• Drink Bottle - A favourite drink bottle - particularly one that they can flip the lid backwards and forwards on by themself, for instance.
  • Help Shop - If you have a baby that loves to “help”, you can try handing them some items and letting them drop them into the cart below. It’s like they are helping you to shop.
  • Bring Favourite Toy - Take a favourite toy - preferably one that can be hooked onto the cart so they don’t keep dropping it for you to pick up! Something that moves or sings can help keep them occupied (never mind if it’s a little annoying for other shoppers!).
  • Be Prepared - Our top tip is to have access to all of these options. After all, the same thing might not work every time, and you want to be armed with a few alternatives. Sometimes a surprise is the thing that does the trick!
  • Check Timing - And, like all other outings, it’s best to wait until your baby isn’t overtired, sick, in need of a nappy change or extremely hungry.

Shopping Trolley safety rules you should always follow

According to the American Academy of Pediatrics, when baby can sit in the shopping cart, you should always follow these safety rules :

  • “Place your child in a safety belt or harness at all times when in a shopping cart.
  • Never leave your child alone in a shopping cart.
  • Do not let your child stand up in a shopping cart.
  • Do not place an infant carrier on top of the shopping cart.
  • Do not put your child in the basket.
  • Never allow your child to ride on the outside of a cart.
  • Do not allow an older child to climb on the cart or push the cart with another child in it, because it is very easy for a child to tip the cart over.”

Why can’t my baby sit in the main part of the trolley?

Children are regularly injured in shopping cart incidents - with approximately 23,000 being treated at emergency departments each year . This is usually when the cart tips over or a child falls from the cart. And there is serious risk, with most injuries occurring to the head and neck of the child .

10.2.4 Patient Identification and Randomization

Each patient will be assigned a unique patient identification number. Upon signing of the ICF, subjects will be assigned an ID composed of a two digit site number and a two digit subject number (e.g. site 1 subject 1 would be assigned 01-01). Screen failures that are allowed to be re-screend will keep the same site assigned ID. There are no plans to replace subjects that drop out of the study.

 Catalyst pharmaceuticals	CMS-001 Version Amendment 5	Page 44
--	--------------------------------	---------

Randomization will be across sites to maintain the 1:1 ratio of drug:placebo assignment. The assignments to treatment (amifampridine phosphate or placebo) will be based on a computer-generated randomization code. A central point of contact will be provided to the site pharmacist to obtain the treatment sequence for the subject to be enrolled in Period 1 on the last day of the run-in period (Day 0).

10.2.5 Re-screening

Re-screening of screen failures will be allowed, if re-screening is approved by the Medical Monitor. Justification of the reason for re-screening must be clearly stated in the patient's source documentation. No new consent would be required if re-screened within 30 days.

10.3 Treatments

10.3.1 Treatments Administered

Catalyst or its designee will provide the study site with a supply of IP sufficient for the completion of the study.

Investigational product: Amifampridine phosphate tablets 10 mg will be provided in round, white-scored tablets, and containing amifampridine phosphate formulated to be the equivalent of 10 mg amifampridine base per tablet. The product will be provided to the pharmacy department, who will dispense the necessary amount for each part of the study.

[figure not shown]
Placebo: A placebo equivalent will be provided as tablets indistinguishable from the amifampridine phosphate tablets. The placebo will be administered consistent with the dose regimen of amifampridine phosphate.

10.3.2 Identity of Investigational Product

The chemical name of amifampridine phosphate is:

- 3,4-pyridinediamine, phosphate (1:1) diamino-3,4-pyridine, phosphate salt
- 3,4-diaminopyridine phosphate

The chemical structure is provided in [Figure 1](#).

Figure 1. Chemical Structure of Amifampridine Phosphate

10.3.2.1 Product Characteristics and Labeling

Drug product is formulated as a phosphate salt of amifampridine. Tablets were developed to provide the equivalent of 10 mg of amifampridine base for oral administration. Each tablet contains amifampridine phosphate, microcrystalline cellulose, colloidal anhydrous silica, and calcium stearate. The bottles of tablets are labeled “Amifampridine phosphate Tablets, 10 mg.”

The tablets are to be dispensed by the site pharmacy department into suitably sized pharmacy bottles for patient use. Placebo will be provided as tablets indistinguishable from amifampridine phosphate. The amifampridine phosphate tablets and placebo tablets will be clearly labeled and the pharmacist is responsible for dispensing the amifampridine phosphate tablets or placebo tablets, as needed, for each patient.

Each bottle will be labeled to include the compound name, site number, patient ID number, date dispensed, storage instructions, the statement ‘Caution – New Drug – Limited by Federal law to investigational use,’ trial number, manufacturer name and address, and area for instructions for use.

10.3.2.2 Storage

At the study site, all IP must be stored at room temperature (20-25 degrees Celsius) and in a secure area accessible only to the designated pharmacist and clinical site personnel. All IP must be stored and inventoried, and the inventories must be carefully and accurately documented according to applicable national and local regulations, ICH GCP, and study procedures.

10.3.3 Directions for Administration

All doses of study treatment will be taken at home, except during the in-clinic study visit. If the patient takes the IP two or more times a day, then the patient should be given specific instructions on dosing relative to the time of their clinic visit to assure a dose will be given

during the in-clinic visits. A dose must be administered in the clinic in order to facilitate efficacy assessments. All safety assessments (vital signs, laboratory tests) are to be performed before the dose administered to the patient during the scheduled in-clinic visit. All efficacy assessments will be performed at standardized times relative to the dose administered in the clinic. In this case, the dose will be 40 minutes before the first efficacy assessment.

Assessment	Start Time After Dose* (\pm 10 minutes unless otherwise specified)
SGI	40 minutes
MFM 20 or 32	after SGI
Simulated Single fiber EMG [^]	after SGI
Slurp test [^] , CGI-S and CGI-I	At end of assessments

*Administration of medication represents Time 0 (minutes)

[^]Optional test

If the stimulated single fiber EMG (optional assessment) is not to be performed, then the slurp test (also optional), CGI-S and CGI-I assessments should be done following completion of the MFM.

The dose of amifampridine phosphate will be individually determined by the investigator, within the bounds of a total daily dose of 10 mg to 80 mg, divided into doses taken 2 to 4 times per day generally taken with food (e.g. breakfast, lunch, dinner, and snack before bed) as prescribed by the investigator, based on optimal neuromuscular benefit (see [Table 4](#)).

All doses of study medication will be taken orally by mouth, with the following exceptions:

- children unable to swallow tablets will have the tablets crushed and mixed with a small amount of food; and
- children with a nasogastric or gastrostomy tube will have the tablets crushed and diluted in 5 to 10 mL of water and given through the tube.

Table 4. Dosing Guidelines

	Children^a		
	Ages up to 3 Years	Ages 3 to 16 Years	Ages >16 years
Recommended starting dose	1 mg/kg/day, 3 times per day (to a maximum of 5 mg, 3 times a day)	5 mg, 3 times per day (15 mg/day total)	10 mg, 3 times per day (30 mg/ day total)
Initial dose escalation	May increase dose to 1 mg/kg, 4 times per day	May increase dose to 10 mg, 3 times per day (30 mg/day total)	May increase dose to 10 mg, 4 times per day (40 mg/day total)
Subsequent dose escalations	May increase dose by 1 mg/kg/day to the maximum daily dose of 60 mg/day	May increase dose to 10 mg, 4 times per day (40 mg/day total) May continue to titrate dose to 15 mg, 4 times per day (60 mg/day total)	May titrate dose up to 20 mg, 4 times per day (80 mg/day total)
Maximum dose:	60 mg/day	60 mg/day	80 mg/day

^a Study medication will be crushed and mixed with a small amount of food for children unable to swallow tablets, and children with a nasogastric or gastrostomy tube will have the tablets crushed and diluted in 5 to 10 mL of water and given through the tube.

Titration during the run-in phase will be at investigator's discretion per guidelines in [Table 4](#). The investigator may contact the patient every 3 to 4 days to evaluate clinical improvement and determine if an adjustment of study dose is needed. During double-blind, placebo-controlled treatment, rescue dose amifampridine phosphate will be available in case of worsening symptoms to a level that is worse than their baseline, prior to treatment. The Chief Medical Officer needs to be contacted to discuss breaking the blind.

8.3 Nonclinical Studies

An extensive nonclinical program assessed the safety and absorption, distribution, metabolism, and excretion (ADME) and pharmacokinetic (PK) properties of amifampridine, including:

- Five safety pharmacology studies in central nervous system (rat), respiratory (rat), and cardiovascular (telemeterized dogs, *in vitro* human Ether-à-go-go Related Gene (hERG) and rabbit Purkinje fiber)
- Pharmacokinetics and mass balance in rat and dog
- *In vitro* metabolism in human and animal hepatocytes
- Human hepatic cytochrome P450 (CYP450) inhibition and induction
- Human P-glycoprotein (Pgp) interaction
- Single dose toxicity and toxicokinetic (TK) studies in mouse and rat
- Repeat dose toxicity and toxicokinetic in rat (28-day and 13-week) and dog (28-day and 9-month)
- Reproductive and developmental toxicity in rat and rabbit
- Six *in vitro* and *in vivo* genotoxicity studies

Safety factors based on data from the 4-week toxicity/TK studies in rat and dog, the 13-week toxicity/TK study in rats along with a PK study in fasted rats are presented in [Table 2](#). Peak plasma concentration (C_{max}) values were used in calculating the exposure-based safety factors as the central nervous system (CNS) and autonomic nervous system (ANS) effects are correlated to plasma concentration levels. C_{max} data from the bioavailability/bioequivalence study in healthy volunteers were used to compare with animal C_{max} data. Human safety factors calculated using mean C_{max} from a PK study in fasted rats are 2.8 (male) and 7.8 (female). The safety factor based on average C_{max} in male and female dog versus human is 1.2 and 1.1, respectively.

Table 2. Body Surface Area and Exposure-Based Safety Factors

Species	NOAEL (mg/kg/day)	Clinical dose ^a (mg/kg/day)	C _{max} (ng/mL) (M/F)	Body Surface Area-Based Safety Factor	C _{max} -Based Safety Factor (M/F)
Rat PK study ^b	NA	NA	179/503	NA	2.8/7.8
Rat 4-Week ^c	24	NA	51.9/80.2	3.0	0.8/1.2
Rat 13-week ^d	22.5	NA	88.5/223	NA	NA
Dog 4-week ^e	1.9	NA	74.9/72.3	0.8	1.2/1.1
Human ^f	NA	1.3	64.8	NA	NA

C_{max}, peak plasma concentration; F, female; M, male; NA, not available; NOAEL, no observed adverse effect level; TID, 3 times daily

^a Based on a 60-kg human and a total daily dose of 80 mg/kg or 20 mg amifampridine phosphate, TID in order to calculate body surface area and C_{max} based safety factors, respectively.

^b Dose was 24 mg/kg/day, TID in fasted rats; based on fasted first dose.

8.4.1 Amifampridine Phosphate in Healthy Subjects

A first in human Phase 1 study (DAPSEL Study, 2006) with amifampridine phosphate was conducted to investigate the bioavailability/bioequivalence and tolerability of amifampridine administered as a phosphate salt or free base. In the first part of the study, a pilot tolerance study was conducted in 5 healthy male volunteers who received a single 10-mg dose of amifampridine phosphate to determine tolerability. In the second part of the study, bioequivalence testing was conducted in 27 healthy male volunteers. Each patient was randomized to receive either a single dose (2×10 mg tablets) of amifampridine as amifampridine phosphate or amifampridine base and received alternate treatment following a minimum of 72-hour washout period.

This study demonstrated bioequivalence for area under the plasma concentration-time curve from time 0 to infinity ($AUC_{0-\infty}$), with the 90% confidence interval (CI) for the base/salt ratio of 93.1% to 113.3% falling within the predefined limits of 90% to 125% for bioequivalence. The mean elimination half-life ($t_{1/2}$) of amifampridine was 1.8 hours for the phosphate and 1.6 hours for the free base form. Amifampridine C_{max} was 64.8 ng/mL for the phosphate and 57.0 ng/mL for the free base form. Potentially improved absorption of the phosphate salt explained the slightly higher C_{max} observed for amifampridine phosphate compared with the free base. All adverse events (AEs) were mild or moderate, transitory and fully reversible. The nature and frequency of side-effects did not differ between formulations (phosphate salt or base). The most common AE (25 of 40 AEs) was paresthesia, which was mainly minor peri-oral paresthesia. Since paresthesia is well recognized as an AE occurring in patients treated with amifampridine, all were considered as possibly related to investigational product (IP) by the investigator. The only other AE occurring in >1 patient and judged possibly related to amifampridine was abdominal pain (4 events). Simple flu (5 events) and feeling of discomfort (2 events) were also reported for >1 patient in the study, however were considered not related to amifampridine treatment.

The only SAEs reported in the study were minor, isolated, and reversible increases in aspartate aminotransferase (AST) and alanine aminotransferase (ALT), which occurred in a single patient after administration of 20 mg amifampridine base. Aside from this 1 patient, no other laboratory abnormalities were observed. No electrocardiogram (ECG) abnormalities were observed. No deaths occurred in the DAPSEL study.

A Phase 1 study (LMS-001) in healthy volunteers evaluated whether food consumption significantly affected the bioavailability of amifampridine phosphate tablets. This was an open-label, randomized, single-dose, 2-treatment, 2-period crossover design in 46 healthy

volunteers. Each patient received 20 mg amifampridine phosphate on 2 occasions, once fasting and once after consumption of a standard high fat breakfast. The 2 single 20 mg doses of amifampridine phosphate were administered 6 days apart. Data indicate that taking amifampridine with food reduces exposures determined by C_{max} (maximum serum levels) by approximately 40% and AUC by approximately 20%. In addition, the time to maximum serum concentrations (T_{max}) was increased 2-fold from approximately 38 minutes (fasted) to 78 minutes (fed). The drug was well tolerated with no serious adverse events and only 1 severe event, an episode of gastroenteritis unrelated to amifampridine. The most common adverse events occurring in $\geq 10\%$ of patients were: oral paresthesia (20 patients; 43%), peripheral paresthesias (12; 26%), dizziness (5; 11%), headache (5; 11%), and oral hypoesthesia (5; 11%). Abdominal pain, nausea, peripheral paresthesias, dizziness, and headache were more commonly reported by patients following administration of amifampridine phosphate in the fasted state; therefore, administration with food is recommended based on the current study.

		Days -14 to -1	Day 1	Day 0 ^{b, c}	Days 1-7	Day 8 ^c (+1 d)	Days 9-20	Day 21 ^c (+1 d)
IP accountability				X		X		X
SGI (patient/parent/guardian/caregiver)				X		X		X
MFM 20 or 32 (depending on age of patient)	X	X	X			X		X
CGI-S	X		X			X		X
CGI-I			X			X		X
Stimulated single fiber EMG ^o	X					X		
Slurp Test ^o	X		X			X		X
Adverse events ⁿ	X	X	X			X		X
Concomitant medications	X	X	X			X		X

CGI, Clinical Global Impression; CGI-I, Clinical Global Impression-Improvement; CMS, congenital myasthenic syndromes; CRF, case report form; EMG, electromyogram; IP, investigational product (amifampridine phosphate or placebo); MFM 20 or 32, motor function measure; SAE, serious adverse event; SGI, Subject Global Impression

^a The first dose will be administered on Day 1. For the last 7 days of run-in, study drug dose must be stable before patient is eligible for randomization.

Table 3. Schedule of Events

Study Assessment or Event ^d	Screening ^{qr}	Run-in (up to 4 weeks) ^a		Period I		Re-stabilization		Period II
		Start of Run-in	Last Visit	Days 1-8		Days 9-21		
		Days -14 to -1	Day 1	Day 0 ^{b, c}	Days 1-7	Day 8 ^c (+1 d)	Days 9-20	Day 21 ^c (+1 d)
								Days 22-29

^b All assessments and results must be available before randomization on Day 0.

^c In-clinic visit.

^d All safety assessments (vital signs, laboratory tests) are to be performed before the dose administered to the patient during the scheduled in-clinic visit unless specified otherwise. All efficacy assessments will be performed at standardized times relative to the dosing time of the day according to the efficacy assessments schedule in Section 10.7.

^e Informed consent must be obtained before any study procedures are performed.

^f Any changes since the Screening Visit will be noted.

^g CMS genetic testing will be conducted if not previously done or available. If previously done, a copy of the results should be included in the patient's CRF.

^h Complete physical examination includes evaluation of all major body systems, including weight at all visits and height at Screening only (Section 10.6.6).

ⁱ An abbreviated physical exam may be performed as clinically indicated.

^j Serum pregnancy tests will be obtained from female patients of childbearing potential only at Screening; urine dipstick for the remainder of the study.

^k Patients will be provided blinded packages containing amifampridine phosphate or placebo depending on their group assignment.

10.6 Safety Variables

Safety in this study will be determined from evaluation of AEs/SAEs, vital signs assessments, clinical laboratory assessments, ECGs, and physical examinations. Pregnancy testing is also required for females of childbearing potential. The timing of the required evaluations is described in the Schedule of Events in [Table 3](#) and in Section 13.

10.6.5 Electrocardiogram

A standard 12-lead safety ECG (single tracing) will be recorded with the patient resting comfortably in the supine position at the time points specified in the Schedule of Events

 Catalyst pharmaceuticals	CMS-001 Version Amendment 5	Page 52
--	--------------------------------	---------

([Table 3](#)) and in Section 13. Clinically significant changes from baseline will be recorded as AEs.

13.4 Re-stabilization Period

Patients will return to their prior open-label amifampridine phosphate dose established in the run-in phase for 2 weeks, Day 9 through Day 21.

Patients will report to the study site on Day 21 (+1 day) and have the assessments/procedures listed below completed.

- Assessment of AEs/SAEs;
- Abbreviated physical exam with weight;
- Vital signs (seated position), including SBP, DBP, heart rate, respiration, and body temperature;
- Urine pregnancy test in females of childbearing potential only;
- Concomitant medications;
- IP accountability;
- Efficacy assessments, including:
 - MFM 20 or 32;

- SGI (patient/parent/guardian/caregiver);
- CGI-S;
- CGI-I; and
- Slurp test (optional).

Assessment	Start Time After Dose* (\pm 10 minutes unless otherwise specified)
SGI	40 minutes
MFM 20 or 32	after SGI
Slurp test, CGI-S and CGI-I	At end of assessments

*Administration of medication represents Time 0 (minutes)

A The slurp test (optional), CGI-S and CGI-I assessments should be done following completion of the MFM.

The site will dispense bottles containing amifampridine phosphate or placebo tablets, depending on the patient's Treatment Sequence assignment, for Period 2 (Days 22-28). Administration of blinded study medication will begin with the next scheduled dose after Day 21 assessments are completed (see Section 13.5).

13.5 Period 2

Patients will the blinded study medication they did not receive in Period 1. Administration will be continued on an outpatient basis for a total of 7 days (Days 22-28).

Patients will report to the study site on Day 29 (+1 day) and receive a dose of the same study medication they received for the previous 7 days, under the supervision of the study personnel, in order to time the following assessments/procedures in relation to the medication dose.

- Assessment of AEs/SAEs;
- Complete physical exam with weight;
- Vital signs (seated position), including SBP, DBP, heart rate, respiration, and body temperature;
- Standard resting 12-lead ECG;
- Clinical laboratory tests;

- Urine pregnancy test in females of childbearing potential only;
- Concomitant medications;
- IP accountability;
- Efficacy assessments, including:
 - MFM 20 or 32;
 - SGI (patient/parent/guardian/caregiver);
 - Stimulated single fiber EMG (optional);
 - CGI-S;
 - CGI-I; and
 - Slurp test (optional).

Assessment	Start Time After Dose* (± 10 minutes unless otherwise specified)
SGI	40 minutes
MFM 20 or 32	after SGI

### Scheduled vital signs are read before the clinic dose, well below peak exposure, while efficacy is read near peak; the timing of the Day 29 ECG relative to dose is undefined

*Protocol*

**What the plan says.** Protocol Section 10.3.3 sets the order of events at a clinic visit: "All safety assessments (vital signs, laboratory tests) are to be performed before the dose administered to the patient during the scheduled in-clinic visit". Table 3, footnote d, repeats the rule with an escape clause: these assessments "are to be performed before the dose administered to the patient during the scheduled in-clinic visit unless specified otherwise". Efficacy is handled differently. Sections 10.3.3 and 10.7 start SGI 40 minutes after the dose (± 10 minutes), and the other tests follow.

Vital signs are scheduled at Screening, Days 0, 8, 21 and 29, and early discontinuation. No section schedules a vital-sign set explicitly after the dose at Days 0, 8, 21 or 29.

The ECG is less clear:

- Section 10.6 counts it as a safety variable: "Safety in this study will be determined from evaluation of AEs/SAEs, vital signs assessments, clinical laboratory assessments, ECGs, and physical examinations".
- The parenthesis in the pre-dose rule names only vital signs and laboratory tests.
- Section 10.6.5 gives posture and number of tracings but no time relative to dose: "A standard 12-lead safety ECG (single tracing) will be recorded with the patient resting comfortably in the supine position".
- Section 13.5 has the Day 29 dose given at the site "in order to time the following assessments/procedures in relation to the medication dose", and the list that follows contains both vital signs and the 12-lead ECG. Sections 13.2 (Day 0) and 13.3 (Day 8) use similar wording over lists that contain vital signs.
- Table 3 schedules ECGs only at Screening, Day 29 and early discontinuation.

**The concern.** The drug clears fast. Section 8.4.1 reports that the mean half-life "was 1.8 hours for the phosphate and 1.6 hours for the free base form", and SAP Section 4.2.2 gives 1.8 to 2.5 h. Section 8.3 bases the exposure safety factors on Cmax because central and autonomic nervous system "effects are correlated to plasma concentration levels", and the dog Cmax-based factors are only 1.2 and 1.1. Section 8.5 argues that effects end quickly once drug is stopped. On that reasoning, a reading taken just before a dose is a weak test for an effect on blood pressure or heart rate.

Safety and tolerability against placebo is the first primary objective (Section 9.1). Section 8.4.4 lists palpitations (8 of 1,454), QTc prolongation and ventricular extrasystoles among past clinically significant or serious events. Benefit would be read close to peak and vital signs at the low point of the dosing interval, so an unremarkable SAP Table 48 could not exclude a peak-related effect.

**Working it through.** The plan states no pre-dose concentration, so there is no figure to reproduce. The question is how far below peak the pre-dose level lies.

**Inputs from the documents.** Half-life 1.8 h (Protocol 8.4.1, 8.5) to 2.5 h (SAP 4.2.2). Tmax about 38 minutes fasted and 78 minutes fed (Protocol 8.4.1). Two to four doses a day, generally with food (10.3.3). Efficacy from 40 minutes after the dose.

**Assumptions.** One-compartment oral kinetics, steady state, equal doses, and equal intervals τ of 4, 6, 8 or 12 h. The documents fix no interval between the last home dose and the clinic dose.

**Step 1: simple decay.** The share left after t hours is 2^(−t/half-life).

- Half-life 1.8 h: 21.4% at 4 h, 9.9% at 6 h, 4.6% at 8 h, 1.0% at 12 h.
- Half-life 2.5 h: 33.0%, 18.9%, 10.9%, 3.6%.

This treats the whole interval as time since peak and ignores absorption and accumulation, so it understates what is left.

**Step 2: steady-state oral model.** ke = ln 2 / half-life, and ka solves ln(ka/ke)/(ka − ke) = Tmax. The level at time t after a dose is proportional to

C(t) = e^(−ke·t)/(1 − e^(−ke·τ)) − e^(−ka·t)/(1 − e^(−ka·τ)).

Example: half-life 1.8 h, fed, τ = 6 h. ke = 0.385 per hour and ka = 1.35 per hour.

Shopping trolleys were not designed for children to sit in the main part of the trolley. If your baby was to sit there, the cart would be at risk of becoming unbalanced and tipping over, particularly if they were to try and climb out. It is also possible that they may lose their balance, if the cart was bumped for example, and hit their head on the metal sides of the shopping trolley.

Is there a better alternative than a trolley seat for your baby

When your baby is very young, and not able to sit unsupported for the shopping trip, you may be able to use the capsule-like seats that some shopping trolleys are fitted with. Although it might be tempting, you must never put your own infant car capsule in, or balanced on top of a shopping trolley.

Alternatively, you can have your baby in your pram and either use the pram’s undercarriage to carry your groceries, or carry a basket and push the pram one-handed. This is great if you only need a few items.

A baby carrier or sling is also a fantastic option if you use it safely . It keeps your hands free and you can push a trolley to do a full-size shop if you need to. You also don’t need to be worried about germs and cleanliness (except for your own hands) if you choose to use a baby carrier.

The benefits of going shopping with your baby

Once you have a baby, shopping may not be as easy as it used to be. And some people will find it much less stressful to order their groceries online and have them delivered. However, there are some real benefits to getting out of the house and getting the shopping done with baby in tow.

Firstly, it’s good for babies to experience a world outside of their own home. Supermarket shelves are packed full of interesting things to look at, not to mention being exposed to new people.

Secondly, it’s good for you and your wellbeing. Even if it doesn’t always go to plan, it’s good for you to be doing things you used to do, and it gives you the chance to have a quick chat with someone other than your little darling.

So, when you decide baby is ready, and can sit in the shopping cart, try to see the shopping for what it can be: a fun little outing for you both.